Remember the perfections of that God whom you worship, that he is a Spirit, and therefore to be worshipped in spirit and truth; and that he is most great and terrible, and therefore to be worshipped with seriousness and reverence, and not to be dallied with, or served with toys or lifeless lip-service; and that he is most holy, pure, and jealous, and therefore to be purely worshipped; and that he is still present with you, and all things are naked and open to him with whom we have to do. The knowledge of God, and the remembrance of his all-seeing presence, are the most powerful means against hypocrisy.
The meaning of the New Testament Greek word most often translated “worship” (proskuneo) is “to fall down before” or “bow down before.” Worship is a state (an attitude) of spirit. Since it’s an internal, individual action, it could/should be done most of the time (or all the time) in our lives, regardless of place or situation.
John 4:21-24(HCSB)21 Jesus told her, “Believe Me, woman, an hour is coming when you will worship the Father neither on this mountain nor in Jerusalem. 22 You Samaritans[h] worship what you do not know. We worship what we do know, because salvation is from the Jews. 23 But an hour is coming, and is now here, when the true worshipers will worship the Father in spirit and truth. Yes, the Father wants such people to worship Him. 24 God is spirit, and those who worship Him must worship in spirit and truth.” Therefore, Christians worship all the time, seven days a week. When Christians formally gather together in worship, still the emphasis should be on individually worshiping the Lord. Even in a congregation, participants need to be aware that they are worshiping God fully on an individual basis. There is another word for worship called doxology and it comes from the Greek doxa, (“glory, splendor, grandeur”) and logos, (“word” or “speaking”). Although the word doxology is not found in the Bible, the themes expressed in doxologies are certainly scriptural. Praising God for His blessings (Ephesians 1:3(HCSB)3 Praise the God and Father of our Lord Jesus Christ, who has blessed us in Christ with every spiritual blessing in the heavens.
– ascribing to Him all glory(Romans 11:36(HCSB)For from Him and through Him and to Him are all things. To Him be the glory forever. Amen. Ephesians 3:21(HCSB)21 to Him be glory in the church and in Christ Jesus to all generations, forever and ever. Amen.
– and affirming the Trinity Matthew 28:19-20(HCSB)19 Go, therefore, and make disciples of all nations, baptizing them in the name of the Father and of the Son and of the Holy Spirit, 20 teaching them to observe everything I have commanded you. And remember, I am with you always, to the end of the age.”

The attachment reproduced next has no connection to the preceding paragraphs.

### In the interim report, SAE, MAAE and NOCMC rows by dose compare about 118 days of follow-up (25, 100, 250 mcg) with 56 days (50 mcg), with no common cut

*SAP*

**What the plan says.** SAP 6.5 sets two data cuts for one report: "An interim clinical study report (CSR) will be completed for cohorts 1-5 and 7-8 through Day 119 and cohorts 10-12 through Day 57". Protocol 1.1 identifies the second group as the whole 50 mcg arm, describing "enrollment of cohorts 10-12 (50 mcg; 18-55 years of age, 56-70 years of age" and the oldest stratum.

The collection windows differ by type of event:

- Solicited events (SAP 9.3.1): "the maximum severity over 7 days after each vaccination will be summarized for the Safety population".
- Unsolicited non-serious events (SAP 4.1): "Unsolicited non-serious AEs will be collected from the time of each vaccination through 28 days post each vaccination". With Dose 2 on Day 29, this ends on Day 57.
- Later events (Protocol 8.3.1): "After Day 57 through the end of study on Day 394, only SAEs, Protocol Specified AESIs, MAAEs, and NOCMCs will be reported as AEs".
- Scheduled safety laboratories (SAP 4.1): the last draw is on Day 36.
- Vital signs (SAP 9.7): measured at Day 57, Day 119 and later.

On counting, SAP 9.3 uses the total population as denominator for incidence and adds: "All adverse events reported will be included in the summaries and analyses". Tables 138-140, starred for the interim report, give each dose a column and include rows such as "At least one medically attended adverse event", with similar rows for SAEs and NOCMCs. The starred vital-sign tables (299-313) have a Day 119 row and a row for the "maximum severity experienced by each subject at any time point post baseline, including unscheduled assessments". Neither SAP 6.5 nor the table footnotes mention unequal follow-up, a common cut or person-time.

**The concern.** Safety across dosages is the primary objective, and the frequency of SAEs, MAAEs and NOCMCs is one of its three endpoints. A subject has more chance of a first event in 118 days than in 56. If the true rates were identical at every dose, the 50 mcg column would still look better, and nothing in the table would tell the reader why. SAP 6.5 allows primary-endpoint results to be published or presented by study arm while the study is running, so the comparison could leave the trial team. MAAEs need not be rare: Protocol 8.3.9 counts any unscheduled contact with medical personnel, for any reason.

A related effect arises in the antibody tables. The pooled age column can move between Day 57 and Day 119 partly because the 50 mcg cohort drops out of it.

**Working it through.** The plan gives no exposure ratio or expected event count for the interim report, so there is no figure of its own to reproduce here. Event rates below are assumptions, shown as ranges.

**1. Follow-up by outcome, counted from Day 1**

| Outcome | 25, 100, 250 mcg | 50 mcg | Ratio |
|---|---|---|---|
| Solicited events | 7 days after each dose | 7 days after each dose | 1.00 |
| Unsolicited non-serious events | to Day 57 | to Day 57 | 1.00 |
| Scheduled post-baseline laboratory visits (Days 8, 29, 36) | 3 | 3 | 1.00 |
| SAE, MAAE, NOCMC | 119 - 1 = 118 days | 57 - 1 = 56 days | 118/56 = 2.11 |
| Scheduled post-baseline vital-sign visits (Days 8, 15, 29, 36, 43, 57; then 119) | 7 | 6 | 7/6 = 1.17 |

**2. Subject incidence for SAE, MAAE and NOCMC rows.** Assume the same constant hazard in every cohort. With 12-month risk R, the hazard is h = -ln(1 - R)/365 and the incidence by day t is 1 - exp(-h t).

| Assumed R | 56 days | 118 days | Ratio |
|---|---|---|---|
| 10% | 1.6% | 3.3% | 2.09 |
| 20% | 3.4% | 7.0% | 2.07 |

These have always been integral parts of true Christian worship. We study God’s word — that is, we have theology(the study of God and of God’s relation to the world Theology comes from two Greek words Τheos meaning “God,” and -logia utterances, saying, a subject of study; a branch of knowledge when combined mean “the study of God.” Christian theology is simply an attempt to understand God as He is revealed in the Bible. No theology will ever fully explain God and His ways because God is infinitely and eternally higher than we are. — but we can learn more about him; that knowledge should then lead to praise of God — that is, doxology. The more we know about God, the more we are compelled to worship and praise him, awestruck at his greatness. We can not worship a God we do not know. To know God means a few things, first we have to understand who He is, then we have to understand the nature of God. Yet, many Christians, including some leaders today, are proclaiming that theology is not important or needed; all we need to do is to love Jesus. If you have ever read through even one book in the Bible and paid heed to God’s Word, you will know that this is not true! You could not get through John or any Epistle with that assumption. Yes, a lot of negative attacks and abuses have come to Christians and to the Church and its infighting over the centuries. The amount of unfair fights would make one wonder if theology and doctrine really are important. Some Christians view the word “doctrine” or theology as almost a curse word. The thought process of most American Christian’s is essentially “doctrine is to be avoided because doctrine causes division among Christians, and God desires Christians to be united as it says in;
1 Corinthians 1:10(HCSB)10 Now I urge you, brothers, in the name of our Lord Jesus Christ, that all of you agree in what you say, that there be no divisions among you, and that you be united with the same understanding and the same conviction.” While it is true that doctrine does cause division, if the division is due to a disagreement over an important biblical teaching, division is not necessarily a bad thing. Paul declares,
2 Timothy 4:3(ESV) “For the time will come when men will not put up with sound doctrine. Instead, to suit their own desires, they will gather around them a great number of teachers to say what their itching ears want to hear”.